Bloomberg — The U.S. and Mexican governments are preparing for a surge in undocumented migrants heading for their border in the coming months after faster inflation in key countries in Central America added to economic hardship.
Officials from the administrations of Presidents Joe Biden and Andres Manuel Lopez Obrador in recent days discussed their concern about the impact that rising food and energy prices will have on the region, according to people familiar with the talks, who asked not to be named without permission to speak publicly. Commodity prices globally have soared with Russia’s invasion of Ukraine, hurting purchasing power and adding economic strain for developing nations.
A White House official confirmed that the higher cost of living was discussed during a trip by Homeland Security Secretary Alejandro Mayorkas to Mexico and Costa Rica this week. The governments see it as as an additional factor that will spur migration by people already facing persistent violence and the misery of the Covid-19 pandemic heading into its third year, the official said.
Recent conversations have included the State Department, the National Security Council and the Mexican Foreign Ministry, the people said.
The State Department referred questions to the White House, and the press office of the Department of Homeland Security didn’t respond to a request for comment. The press office of Mexico’s Foreign Ministry declined to comment.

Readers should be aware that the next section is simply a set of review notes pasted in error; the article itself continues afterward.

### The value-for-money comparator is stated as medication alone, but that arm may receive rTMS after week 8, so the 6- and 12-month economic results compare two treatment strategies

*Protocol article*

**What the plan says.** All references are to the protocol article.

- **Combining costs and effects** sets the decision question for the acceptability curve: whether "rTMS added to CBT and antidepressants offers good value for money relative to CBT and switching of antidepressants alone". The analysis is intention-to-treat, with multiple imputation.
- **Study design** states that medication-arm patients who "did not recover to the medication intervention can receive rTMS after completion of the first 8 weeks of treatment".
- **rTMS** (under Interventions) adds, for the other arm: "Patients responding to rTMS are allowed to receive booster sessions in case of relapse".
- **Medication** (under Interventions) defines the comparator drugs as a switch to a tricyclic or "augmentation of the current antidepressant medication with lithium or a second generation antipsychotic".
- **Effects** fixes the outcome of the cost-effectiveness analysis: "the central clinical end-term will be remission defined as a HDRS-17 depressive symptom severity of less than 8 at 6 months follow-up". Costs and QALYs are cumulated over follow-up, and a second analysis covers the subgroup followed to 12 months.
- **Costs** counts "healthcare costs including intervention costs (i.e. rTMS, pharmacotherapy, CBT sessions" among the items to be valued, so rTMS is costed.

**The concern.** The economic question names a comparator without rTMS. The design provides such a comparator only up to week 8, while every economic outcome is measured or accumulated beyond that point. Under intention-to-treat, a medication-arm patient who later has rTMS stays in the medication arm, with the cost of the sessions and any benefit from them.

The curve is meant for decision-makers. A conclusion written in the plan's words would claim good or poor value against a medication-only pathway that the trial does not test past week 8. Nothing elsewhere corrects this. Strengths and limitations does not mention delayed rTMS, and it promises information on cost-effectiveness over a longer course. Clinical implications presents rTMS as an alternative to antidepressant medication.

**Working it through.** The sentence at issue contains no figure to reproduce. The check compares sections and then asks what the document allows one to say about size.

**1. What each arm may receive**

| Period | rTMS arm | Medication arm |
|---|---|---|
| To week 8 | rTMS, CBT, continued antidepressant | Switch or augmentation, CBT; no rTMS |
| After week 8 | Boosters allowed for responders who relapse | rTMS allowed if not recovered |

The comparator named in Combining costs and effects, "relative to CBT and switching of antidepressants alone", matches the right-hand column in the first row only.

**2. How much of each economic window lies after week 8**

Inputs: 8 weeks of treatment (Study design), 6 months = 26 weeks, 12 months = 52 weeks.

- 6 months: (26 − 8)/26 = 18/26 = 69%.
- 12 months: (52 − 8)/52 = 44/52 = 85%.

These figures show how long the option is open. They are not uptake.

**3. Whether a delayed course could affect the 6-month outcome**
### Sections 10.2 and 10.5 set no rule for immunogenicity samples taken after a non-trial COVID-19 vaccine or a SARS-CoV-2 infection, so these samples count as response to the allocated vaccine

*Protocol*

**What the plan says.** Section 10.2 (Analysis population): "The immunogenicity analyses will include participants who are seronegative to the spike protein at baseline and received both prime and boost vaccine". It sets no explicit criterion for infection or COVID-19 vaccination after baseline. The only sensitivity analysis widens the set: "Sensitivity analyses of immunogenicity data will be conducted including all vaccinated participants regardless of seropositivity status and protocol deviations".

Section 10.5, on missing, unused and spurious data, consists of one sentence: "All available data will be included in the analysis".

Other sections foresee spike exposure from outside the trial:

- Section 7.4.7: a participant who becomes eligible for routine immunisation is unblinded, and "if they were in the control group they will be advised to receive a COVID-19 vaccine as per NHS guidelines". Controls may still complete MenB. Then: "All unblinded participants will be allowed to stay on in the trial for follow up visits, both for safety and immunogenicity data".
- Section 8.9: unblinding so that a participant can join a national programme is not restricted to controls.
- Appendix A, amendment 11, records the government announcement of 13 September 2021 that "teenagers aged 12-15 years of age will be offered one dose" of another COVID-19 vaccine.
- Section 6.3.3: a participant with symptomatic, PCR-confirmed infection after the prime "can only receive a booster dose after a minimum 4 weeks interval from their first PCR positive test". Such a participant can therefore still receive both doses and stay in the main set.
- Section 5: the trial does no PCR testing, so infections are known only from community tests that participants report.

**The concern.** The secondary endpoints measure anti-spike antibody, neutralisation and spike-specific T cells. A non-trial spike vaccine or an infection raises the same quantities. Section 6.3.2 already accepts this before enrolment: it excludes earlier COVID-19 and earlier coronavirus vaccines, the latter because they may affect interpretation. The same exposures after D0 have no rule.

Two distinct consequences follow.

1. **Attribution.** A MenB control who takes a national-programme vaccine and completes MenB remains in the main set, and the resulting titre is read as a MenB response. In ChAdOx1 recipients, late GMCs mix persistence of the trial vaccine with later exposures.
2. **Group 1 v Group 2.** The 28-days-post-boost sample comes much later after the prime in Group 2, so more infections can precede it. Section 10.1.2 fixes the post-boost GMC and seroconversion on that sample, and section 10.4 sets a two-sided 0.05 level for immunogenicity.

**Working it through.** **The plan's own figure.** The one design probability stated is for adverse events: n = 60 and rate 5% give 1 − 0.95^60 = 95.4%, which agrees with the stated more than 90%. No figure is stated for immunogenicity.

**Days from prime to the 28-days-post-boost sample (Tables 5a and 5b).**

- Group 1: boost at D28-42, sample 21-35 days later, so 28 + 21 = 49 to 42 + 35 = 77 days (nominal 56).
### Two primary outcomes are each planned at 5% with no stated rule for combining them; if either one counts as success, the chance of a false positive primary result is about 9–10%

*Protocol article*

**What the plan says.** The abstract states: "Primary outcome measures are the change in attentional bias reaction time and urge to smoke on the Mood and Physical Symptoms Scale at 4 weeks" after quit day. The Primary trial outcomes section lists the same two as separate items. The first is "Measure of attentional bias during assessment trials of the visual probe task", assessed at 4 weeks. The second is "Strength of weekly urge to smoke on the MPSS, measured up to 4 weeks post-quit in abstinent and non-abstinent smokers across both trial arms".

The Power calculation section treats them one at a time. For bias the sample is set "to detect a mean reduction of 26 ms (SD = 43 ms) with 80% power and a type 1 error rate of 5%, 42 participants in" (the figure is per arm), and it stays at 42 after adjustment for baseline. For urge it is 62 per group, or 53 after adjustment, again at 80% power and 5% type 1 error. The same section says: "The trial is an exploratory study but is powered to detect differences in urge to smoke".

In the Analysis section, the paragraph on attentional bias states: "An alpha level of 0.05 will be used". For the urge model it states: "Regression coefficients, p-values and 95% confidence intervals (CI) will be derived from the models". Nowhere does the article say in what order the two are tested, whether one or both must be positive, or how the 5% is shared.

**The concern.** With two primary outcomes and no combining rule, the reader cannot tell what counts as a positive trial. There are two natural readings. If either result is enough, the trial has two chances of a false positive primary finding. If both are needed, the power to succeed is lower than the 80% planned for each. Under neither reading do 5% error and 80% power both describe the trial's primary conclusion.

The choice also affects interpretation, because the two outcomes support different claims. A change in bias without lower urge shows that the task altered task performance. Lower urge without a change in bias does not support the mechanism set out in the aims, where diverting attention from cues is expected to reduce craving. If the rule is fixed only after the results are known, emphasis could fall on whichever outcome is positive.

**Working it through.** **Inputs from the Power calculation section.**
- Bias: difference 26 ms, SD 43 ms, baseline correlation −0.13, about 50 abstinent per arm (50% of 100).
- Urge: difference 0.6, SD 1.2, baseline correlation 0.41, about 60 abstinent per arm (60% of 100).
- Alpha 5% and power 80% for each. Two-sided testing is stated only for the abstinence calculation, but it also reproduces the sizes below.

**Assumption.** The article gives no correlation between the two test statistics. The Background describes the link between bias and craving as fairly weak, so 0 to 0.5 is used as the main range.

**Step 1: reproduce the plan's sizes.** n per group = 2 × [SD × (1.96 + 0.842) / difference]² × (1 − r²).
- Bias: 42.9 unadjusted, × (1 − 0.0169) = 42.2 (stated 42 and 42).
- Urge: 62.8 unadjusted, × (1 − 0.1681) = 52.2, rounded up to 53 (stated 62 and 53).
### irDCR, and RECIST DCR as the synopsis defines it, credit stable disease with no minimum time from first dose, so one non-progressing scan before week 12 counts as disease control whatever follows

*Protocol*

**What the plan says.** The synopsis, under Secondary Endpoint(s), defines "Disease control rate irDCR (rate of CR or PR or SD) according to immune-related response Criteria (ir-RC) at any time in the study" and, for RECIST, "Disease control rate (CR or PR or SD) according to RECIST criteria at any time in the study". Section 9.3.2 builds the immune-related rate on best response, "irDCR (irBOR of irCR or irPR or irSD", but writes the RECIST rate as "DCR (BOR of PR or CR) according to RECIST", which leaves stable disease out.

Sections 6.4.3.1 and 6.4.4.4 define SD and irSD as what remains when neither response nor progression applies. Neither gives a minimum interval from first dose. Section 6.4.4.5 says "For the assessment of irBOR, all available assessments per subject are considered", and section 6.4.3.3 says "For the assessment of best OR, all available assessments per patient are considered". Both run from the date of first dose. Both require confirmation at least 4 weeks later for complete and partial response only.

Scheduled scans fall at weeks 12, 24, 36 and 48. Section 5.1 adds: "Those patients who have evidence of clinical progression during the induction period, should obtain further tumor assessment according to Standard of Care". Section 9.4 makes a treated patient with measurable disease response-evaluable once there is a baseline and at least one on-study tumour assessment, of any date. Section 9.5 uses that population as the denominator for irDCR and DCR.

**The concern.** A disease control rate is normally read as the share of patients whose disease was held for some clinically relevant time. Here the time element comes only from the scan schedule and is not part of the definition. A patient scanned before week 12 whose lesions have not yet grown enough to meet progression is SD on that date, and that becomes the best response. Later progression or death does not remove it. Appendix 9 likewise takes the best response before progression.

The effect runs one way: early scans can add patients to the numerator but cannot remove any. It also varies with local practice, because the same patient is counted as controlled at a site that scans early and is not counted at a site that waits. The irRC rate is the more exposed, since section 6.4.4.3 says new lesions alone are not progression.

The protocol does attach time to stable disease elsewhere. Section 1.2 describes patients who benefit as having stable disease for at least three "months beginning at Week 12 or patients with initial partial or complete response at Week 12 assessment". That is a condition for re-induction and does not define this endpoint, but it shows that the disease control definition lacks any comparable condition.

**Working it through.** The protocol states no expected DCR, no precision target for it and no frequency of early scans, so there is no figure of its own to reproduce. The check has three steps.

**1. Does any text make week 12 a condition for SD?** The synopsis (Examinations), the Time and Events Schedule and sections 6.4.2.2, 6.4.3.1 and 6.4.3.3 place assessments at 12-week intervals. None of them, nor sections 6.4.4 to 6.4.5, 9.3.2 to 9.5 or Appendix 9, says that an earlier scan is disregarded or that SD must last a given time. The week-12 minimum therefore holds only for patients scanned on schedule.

Honduras and El Salvador in February saw the fastest consumer price increases since 2014 and 2011, respectively. Inflation in Mexico was 7.3% in February, near the two-decade high reached in November.
Migration typically increases in the Northern Hemisphere’s spring months, when warmer weather makes the journey more feasible than in the winter. Although the U.S. also is confronting inflation at a four-decade high, it’s in part the result of a strong U.S. economy and tight labor market, conditions that have been historical drivers in attracting migrants.
Central America’s so-called Northern Triangle, which also includes Guatemala, has been responsible for much of the undocumented migration over the past decade. It’s been beset by food insecurity caused by natural disasters, which has deepened poverty. Now the countries, which are all net fuel importers, are dealing with crude oil prices that recently climbed above $120 a barrel.
The U.S. sent an extra $300 million in aid to the region last year, including to mitigate damage from a persistent drought and food shortages, and along with Mexico has been focused on ways to boost development.
After a drop-off at the start of the pandemic in 2020, the number of undocumented migrants stopped at the border soared last year to more than 200,000 people a month in July for the first time in two decades. It’s remained at double or triple pre-pandemic levels in the past few months.
The Mexican government is additionally urging the Biden administration to prepare to fly more migrants directly to their home countries of origin rather than send them south across the border to Mexico as one way to discourage people from making the journey, the people also said.
The U.S. has used a Trump-era policy called Title 42, meant to prevent the spread of Covid-19 in detention facilities, to return migrants from Central America across the border to northern Mexico. That strained the resources of Mexican border cities and led many people to quickly repeat their attempts to enter the U.S.
The Biden administration is preparing for the end of the policy and working on getting countries in Central America to cooperate to receive migrants returned home, the White House official said.